Spring Greens & Garlic Scape Frittata with Rhubarb Compote

– By Guest Blogger Tracy MacMaster

After a hard winter, the first days of the market are a celebration.  Tender garlic scapes, lively greens that include dandelion, arugula and spinach, and the welcome tartness of rhubarb remind us that the cold and snow are gone for good and summer is just around the corner.

To make the most of the brief season, load up on what’s fresh.  An easy and delicious way to enjoy the best spring produce is frittatas.  Eaten hot or cold, frittatas make terrific picnic fare.  Remember, the only thing better than fresh market food is the chance to eat it outdoors.

Spring Greens and Garlic Scape Frittata with Rhubarb Compote

For the frittata:

4 cups of washed and torn spring greens – dandelion, spinach and arugula are a great mix, but any sturdy greens will do

2 tablespoons butter for pan

Bunch of garlic scapes, chopped

2 eggs, lightly beaten

2 tablespoons of half and half

Salt and fresh ground pepper

For the rhubarb compote:

½ cup (packed) brown sugar

¼ cup raisins or dried cherries

¼ cup of red wine vinegar

2 tablespoons chopped crystallized ginger

Pinch of red pepper flakes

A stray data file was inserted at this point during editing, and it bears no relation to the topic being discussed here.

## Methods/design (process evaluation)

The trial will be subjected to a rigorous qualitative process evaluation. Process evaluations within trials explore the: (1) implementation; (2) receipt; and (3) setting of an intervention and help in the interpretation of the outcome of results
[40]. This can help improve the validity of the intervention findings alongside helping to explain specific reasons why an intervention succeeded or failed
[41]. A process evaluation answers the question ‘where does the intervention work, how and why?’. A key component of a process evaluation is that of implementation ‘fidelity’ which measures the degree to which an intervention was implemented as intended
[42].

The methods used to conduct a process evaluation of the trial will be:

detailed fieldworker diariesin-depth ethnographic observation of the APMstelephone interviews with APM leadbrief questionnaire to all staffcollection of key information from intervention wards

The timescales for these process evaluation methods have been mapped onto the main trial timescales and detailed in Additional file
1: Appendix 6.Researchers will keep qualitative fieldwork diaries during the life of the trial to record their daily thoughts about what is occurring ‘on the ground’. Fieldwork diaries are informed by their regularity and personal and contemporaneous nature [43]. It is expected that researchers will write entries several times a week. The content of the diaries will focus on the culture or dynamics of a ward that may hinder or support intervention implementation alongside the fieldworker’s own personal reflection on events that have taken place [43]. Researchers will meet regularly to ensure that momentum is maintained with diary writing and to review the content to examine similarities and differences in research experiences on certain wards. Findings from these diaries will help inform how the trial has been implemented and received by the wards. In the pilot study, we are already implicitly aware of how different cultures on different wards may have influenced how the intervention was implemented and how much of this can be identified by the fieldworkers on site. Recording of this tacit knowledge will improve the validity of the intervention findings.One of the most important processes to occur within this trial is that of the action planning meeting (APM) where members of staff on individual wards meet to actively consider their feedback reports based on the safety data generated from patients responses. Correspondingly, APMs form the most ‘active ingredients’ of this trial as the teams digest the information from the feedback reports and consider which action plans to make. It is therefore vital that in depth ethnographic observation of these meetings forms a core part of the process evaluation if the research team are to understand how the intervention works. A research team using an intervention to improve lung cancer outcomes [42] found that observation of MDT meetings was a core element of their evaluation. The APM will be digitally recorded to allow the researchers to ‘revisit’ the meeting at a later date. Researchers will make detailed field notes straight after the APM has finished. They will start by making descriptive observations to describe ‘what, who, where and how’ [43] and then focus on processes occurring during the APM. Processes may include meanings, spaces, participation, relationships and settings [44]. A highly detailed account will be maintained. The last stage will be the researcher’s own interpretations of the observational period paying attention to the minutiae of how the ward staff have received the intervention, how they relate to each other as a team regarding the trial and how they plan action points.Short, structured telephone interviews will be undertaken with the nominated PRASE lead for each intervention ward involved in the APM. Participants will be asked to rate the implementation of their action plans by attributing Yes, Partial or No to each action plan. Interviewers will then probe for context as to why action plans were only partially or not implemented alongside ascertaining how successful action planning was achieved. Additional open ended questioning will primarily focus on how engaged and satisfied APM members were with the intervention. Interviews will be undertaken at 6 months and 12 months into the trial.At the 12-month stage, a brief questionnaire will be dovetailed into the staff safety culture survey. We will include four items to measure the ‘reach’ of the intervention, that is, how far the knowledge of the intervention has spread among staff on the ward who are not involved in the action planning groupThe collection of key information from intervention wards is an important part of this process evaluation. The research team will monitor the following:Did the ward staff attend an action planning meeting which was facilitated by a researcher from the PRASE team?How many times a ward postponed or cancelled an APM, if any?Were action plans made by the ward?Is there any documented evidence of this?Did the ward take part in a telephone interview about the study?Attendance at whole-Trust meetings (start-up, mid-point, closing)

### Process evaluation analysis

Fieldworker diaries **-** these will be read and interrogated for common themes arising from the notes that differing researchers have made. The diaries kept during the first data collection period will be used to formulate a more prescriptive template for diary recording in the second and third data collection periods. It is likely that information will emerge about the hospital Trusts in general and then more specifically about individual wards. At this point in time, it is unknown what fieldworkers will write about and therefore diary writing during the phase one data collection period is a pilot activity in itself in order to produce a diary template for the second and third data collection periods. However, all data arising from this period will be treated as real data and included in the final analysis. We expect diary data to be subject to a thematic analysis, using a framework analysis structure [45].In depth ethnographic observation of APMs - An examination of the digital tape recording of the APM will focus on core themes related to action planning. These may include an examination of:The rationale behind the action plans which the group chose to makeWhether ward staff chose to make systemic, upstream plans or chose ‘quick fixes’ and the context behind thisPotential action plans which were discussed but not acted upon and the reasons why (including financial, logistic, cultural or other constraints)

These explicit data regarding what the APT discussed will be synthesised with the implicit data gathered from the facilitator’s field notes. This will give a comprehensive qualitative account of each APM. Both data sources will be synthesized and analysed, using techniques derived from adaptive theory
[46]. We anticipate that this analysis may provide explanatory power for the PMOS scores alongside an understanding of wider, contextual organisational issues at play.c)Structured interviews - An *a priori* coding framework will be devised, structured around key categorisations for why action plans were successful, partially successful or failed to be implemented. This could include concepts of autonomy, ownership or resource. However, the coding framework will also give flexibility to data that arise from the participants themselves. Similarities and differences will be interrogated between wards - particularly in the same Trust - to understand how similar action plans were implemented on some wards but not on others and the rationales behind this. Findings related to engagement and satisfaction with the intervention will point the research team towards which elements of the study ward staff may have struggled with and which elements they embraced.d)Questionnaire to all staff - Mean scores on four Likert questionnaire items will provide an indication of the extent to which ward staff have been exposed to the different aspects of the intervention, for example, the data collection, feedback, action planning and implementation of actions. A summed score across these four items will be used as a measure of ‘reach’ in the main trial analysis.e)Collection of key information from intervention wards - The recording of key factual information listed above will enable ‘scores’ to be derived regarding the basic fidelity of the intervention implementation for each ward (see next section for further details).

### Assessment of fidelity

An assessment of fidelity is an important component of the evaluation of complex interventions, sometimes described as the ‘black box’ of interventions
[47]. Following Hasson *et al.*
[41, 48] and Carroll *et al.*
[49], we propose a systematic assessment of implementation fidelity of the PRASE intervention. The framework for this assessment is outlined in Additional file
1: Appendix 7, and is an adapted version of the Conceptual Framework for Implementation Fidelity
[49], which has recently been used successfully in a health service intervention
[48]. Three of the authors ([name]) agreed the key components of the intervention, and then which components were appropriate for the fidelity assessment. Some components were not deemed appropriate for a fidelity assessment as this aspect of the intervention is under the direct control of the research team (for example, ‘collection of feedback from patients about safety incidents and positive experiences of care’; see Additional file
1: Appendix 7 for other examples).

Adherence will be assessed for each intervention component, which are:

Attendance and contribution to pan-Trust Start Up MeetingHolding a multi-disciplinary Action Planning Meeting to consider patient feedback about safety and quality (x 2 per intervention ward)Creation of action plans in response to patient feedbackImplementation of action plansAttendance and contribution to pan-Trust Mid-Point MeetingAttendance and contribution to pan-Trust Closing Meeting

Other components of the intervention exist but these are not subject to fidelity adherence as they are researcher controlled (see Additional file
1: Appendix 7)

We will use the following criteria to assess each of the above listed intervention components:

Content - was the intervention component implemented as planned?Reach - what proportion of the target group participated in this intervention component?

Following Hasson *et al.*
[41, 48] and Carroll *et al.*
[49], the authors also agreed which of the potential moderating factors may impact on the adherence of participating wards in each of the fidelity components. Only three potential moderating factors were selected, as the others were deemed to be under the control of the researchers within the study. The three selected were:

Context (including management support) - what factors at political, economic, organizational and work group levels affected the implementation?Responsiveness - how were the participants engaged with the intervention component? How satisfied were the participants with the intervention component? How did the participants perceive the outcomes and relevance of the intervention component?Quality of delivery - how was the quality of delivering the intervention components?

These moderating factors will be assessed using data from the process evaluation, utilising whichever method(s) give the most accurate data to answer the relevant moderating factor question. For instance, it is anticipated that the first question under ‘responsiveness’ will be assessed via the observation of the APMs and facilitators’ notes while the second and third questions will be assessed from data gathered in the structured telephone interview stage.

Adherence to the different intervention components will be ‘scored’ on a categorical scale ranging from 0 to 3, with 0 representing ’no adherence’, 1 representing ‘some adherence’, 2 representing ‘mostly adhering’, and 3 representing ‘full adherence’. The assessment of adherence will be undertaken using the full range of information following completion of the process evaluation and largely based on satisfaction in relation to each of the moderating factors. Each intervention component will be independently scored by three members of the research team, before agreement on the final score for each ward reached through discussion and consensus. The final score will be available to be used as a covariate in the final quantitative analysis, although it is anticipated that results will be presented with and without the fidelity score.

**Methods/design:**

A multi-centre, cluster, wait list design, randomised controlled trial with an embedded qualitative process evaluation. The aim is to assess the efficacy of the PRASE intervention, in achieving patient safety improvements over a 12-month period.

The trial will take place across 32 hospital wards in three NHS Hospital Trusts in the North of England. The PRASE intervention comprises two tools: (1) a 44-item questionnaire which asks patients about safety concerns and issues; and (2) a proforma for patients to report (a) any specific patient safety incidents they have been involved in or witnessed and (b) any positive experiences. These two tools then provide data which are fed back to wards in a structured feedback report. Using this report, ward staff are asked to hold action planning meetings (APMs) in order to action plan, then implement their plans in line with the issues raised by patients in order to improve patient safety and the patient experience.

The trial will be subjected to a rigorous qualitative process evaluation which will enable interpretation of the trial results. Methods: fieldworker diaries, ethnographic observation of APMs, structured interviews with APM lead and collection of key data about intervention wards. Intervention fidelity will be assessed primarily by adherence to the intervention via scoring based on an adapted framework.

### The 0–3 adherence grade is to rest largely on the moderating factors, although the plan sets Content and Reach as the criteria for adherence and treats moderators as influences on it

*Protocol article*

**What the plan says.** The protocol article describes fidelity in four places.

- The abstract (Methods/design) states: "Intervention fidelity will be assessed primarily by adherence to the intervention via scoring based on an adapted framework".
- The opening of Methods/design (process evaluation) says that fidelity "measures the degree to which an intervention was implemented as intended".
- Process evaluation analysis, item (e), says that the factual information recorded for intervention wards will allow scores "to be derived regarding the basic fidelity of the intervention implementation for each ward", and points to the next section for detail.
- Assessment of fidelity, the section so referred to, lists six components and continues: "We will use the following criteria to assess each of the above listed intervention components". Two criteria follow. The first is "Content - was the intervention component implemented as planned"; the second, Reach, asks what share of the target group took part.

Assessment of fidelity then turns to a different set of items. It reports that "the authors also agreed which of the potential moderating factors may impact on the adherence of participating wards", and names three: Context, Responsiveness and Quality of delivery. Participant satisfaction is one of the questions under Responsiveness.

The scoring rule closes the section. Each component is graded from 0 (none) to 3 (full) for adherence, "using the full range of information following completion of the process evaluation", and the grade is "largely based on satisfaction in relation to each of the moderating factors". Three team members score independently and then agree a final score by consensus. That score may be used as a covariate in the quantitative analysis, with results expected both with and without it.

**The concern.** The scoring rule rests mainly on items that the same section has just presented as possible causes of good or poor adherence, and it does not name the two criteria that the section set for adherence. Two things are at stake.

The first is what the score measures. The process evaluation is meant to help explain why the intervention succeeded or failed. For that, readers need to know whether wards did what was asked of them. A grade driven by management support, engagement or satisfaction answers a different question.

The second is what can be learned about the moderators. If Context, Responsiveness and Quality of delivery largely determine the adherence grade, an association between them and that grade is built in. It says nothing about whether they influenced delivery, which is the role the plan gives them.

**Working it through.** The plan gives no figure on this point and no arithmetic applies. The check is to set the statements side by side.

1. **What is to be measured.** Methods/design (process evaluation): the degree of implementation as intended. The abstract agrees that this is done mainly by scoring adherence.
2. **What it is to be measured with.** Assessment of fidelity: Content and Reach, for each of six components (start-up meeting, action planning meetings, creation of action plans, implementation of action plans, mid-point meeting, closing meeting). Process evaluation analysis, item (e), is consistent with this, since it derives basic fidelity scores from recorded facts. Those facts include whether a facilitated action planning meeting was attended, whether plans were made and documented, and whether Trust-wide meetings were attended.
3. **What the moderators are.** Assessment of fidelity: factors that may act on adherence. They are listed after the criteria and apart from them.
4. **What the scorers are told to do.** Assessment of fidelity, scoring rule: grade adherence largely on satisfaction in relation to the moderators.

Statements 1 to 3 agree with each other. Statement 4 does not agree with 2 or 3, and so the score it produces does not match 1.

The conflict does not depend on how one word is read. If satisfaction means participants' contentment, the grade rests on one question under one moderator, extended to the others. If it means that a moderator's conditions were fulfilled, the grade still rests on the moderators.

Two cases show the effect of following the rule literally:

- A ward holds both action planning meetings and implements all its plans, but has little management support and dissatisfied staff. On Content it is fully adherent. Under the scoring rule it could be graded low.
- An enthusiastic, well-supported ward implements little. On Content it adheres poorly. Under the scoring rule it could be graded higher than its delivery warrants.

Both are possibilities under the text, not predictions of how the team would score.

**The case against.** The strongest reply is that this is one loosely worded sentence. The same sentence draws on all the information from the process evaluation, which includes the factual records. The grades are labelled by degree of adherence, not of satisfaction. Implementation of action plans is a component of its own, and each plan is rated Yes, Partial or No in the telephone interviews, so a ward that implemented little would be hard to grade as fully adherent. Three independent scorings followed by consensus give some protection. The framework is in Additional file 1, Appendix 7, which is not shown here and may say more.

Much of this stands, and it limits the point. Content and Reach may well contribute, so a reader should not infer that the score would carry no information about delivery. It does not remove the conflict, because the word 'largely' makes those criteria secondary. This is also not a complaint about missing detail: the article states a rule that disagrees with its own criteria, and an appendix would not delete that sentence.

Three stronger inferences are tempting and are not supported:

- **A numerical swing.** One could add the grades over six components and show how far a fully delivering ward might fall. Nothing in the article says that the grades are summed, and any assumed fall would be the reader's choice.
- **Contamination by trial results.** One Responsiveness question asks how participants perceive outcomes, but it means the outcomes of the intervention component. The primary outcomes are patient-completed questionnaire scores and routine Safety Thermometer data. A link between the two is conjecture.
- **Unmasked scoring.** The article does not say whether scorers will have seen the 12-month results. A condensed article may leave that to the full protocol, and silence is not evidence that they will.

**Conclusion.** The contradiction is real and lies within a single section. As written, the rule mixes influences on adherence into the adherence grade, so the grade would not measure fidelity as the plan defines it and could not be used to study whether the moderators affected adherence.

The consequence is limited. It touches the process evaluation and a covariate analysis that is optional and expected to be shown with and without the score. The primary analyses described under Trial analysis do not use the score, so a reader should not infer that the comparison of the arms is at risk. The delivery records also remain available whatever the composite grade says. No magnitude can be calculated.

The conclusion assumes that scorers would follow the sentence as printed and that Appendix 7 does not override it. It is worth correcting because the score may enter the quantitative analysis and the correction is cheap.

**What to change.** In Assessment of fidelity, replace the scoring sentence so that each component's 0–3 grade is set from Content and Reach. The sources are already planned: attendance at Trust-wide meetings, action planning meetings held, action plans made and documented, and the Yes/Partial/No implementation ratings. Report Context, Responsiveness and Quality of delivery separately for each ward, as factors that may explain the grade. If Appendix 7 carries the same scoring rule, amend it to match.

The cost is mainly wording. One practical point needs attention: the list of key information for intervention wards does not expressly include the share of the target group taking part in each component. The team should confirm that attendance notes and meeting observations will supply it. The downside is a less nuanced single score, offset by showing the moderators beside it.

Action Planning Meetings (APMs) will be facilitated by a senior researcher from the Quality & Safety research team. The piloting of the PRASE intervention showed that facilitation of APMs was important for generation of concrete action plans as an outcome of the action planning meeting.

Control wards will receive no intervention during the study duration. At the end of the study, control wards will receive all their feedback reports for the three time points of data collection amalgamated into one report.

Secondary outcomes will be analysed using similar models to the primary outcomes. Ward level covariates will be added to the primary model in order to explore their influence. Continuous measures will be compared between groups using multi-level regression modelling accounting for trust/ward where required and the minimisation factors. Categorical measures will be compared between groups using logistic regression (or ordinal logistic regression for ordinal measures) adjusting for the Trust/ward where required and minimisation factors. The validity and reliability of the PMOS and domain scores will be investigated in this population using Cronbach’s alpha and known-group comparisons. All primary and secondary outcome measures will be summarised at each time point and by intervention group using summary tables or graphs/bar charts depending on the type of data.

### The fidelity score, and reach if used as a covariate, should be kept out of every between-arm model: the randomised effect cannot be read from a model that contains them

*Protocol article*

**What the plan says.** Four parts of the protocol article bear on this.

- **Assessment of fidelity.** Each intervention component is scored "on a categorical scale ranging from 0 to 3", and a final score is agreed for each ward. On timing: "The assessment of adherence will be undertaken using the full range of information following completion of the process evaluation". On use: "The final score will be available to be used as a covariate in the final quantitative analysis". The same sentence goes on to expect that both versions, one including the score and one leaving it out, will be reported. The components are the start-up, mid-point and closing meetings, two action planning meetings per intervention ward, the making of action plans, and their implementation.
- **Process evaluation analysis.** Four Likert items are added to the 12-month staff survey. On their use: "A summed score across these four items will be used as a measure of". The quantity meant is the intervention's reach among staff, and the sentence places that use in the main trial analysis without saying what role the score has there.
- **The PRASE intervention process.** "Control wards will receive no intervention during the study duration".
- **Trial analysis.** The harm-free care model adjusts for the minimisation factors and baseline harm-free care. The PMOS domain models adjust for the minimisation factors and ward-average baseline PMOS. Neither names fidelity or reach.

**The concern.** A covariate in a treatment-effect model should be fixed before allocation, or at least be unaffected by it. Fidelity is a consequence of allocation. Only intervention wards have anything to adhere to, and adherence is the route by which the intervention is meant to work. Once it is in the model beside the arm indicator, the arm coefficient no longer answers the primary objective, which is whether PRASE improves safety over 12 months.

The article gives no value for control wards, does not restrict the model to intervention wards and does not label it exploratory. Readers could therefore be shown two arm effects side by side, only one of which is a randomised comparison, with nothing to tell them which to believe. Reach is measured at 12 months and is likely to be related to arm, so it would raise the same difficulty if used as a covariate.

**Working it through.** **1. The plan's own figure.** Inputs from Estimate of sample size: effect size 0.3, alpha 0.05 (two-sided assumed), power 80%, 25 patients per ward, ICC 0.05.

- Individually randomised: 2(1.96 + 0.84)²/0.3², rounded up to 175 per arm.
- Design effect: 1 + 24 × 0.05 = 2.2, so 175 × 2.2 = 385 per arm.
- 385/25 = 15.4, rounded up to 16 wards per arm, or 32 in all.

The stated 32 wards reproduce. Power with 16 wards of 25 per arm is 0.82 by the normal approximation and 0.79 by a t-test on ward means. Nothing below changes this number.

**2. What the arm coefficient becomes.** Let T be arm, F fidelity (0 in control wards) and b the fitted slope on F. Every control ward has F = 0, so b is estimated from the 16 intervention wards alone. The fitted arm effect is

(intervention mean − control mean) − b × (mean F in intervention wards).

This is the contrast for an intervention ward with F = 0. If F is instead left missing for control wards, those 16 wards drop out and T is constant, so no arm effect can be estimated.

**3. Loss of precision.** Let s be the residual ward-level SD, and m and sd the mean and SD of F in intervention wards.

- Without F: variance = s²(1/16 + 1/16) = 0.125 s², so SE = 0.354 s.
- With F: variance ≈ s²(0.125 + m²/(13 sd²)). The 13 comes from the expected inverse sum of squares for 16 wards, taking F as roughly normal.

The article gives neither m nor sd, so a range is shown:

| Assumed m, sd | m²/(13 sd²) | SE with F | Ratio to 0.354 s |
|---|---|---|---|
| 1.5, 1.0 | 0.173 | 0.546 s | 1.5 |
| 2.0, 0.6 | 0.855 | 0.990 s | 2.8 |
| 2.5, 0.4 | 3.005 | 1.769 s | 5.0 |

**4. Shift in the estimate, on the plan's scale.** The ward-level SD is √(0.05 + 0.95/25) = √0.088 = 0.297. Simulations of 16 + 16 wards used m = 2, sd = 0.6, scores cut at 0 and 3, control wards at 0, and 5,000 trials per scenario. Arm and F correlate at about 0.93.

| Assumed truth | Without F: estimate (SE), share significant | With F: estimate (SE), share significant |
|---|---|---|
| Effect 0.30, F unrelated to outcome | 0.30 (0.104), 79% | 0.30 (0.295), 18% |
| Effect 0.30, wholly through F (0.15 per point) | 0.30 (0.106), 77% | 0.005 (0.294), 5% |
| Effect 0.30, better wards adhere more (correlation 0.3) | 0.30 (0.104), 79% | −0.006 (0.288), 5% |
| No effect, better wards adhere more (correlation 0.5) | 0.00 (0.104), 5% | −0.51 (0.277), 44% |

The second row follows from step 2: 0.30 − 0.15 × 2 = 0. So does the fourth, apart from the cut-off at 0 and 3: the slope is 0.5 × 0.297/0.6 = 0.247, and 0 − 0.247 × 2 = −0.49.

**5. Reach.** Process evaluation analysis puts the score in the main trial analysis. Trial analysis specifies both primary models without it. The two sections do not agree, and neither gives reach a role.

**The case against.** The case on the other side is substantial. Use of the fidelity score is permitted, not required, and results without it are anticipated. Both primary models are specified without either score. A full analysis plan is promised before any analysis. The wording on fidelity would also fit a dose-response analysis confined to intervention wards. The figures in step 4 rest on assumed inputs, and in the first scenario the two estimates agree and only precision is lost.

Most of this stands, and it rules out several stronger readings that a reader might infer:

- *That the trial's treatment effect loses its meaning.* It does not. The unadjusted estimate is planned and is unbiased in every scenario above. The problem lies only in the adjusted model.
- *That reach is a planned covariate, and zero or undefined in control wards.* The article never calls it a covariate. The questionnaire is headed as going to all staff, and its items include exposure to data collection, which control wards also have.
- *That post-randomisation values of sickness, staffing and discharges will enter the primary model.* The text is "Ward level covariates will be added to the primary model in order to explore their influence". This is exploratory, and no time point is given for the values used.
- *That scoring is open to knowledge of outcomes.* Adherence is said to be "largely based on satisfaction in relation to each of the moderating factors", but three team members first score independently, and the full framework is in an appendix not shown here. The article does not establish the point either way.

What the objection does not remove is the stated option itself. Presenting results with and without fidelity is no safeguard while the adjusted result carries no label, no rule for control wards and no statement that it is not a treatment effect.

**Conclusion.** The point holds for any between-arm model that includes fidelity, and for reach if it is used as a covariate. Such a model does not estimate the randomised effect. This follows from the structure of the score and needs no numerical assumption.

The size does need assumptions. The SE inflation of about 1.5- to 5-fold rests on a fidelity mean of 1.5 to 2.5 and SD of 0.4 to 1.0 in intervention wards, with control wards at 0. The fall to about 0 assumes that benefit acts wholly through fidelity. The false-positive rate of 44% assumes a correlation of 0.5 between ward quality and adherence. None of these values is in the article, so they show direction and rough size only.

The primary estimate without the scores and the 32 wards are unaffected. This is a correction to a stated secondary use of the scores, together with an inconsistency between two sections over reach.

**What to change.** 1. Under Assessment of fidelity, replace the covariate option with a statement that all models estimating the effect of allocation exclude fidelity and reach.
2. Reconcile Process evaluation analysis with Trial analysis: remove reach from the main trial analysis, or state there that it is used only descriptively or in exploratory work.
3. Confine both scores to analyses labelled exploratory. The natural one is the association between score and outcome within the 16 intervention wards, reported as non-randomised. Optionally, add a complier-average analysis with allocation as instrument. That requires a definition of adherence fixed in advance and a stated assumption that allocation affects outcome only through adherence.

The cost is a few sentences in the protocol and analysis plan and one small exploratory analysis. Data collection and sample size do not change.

Pinch of freshly ground pepper

½ lb of rhubarb, trimmed and sliced ½” thick

To make the frittata, melt butter over medium heat in a heavy pan and sauté onions until translucent.  Add garlic scapes and cook until tender.  Cover the bottom of the pan with the greens.  Stir cream, salt and pepper into egg mixture and pour evenly over the greens.  Cover with a lid and cook until eggs are just set, approximately 4 minutes.  Remove from heat and allow frittata to cool slightly before slicing it in quarters and sliding it from the pan.

To make the compote, stir the ingredients into a non-reactive pan and simmer over low-medium heat until the sugar dissolves and the rhubarb is tender, approximately 8 minutes.  Serve warm or cool over the frittata.   The compote is also terrific with grilled chicken or fish.

Serves 2 as a meal, or 4 as an appetizer.

Photo credit: Paul Christensen

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